By Tom Sinclair
Updated September 07, 2001 at 04:00 AM EDT

Call me Pops. The day before my 45th birthday found me standing among the metal maniacs at Ozzfest in Hartford, Conn., bathed in sweat and awe. The 90-degree August heat explained the perspiration, and the sounds from the stage contributed to my stupefaction. Perennial fan of extreme music that I am, I couldn’t believe that metal had become so bludgeoningly monochromatic, so cartoonishly one-dimensional, so dad-blamed…dull.

Oh, it was plenty loud. And the bands were all impressively aggressive. But after listening to Taproot, Union Underground, and Mudvayne back-to-back, the only thing I could tell you about any of them was that Mudvayne wore bizarre costumes. The rest was a by-the-numbers blur of bellowed vocals, fragmented riffs, and machine-gun drumming. This was the new (or, as some would have it, nü) metal, bastard spawn of thrash, speed metal, hardcore punk, and industrial music (hip-hop and Goth trimmings optional). Listening to it is like stepping into the ring with Mike Tyson — it’ll pummel you senseless and, once it’s over, you won’t remember a blessed thing.

Apparently, there’s some cosmic law which ordains that, every so often, a metal band emerge from the slag heap to garner mass acclaim and platinum status. Slipknot, a god-awful gaggle of Korn-fed, mask-wearing Midwesterners who identify themselves not by names but by numbers 0 to 8, are the current lucky ducks. They were one of Ozzfest’s big main-stage draws this year; now their second album, Iowa, has arrived on wings of hype and buzz. It’s an almost unrelentingly brutal disc that, like so much of the nü metal, often seems like a parody of itself. Slipknot’s shtick is to posit themselves as the most violent, depraved, angst-ridden young malcontents on the block — the sickest of the sick. ”I wanna slit your throat and f— the wound,” howls vocalist Corey Taylor (a.k.a. 8) in ”Disasterpiece,” while in ”My Plague,” he threatens ”You f—in’ touch me, I will rip you apart/I’ll reach in and take a bite out of that s— you call a heart.” It makes you long for the wit and inventiveness of Eminem.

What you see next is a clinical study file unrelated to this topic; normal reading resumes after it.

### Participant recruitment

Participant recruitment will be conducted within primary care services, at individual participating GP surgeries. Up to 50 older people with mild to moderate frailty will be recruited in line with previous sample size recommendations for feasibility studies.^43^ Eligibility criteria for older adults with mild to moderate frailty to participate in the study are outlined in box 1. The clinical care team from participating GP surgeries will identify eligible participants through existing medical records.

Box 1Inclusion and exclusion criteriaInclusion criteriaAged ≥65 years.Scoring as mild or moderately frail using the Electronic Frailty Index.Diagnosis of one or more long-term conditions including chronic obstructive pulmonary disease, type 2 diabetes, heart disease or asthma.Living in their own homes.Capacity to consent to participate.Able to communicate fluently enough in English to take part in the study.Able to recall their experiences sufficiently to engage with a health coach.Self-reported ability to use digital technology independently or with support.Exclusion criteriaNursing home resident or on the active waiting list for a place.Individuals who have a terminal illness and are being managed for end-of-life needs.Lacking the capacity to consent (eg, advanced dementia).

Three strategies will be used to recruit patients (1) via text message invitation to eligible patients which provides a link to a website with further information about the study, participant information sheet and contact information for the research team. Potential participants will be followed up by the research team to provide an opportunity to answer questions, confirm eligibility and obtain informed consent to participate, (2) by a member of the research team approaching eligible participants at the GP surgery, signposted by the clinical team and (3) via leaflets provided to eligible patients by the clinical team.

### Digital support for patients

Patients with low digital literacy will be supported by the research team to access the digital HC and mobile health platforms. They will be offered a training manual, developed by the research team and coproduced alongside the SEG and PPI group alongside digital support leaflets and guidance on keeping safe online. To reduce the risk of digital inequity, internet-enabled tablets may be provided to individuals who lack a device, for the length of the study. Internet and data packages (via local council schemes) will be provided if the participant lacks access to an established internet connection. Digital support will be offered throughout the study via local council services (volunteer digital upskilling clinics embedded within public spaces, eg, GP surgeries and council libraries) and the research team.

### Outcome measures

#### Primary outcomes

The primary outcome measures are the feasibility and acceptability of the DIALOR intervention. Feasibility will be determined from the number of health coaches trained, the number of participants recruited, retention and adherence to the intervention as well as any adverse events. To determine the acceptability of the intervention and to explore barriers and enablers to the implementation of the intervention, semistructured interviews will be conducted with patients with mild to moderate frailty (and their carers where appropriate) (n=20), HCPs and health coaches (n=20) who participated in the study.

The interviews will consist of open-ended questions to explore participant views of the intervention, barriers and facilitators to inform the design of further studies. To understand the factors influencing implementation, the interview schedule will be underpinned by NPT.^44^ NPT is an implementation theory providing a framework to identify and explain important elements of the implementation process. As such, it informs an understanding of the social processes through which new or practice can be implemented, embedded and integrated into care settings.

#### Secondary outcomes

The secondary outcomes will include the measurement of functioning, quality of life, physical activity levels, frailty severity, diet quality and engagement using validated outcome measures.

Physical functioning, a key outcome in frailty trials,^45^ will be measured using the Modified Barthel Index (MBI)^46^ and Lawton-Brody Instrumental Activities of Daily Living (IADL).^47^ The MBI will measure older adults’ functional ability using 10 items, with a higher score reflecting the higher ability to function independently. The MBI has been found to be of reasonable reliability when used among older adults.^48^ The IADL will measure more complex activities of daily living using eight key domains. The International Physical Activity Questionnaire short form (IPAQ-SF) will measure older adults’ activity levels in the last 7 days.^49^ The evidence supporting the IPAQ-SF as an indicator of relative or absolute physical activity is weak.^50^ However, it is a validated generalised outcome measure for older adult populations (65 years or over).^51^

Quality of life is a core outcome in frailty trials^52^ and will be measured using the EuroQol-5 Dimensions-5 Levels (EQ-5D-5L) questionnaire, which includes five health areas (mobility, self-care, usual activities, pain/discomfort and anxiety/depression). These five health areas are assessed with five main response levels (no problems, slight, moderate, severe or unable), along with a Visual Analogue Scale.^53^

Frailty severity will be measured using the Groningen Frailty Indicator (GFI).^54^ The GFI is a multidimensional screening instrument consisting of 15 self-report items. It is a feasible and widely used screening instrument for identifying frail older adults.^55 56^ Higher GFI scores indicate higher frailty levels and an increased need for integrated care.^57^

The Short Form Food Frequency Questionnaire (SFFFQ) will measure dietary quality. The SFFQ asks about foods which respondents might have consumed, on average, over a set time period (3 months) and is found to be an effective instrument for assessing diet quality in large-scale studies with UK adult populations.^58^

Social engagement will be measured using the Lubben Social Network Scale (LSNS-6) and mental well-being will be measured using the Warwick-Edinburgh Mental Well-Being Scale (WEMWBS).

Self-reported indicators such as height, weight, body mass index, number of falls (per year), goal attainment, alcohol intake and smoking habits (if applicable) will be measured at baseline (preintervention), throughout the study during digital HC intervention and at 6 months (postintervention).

The music pummels the messages home with head-splitting intensity. It’s the same he-man-on-steroids aesthetic you find in pro wrestling. Of course, wrestling is intrinsically funny, whereas Slipknot are as serious as a gushing artery. What humor peeks through is largely unintentional (like the ”We are bipolar gods” chant on ”I Am Hated”). The only time things get sort of interesting is when the boys slow down, as on the creepy drug ballad ”Gently,” or the spacey 15-minute title track, which sounds like a hybrid of Black Sabbath’s ”Planet Caravan” and the Stooges’ ”We Will Fall.” There are occasional glimpses of melody elsewhere, but mostly it’s sound and fury; three guesses what it signifies.

Ozzfest vets System of a Down will be touring with Slipknot this fall and, like the Iowa laddies, they’ve just released their sophomore CD, Toxicity. Armenian Americans from California, System are far stranger and more engaging than Slipknot. Oh, they’re as fast as the Flash and as hard as the Hulk, but they have a sense of dynamics, tempering their heaviness with unexpected touches of acoustic folksiness and prog-rock flourishes. Sometimes they come on like Fugazi playing Rush, other times they tread close to Frank Zappa territory. ”Prison Song” features peculiar, Devo-like vocals and politically charged declarations like ”Drug money is used to rig elections that train brutal corporate-sponsored dictators.” Then, lest you think they’re humorless blowhards, they serve up a song that seems to be about a pogo stick (”Bounce”). Their music is crammed full of oddball spoken interjections, hardcore hectoring, and incongruous sloganeering; they’ll gnash at gnarly riffs, then drag in a string section. ”Ariels” drifts into a pastoral-jazz vibe and winds up sounding like, I don’t know, Vietnamese folk music? It all adds up to a bizarro type of metal that has a warped majesty and strength.

If Slipknot make you fear for the future of metal, System of a Down at least prove that not every band of headbangers is chasing its tail. Still, I’m left with one nagging question: If all these Ozzfest bands deify Ozzy Osbourne, how come none of them can come up with a song as good as ”Iron Man”?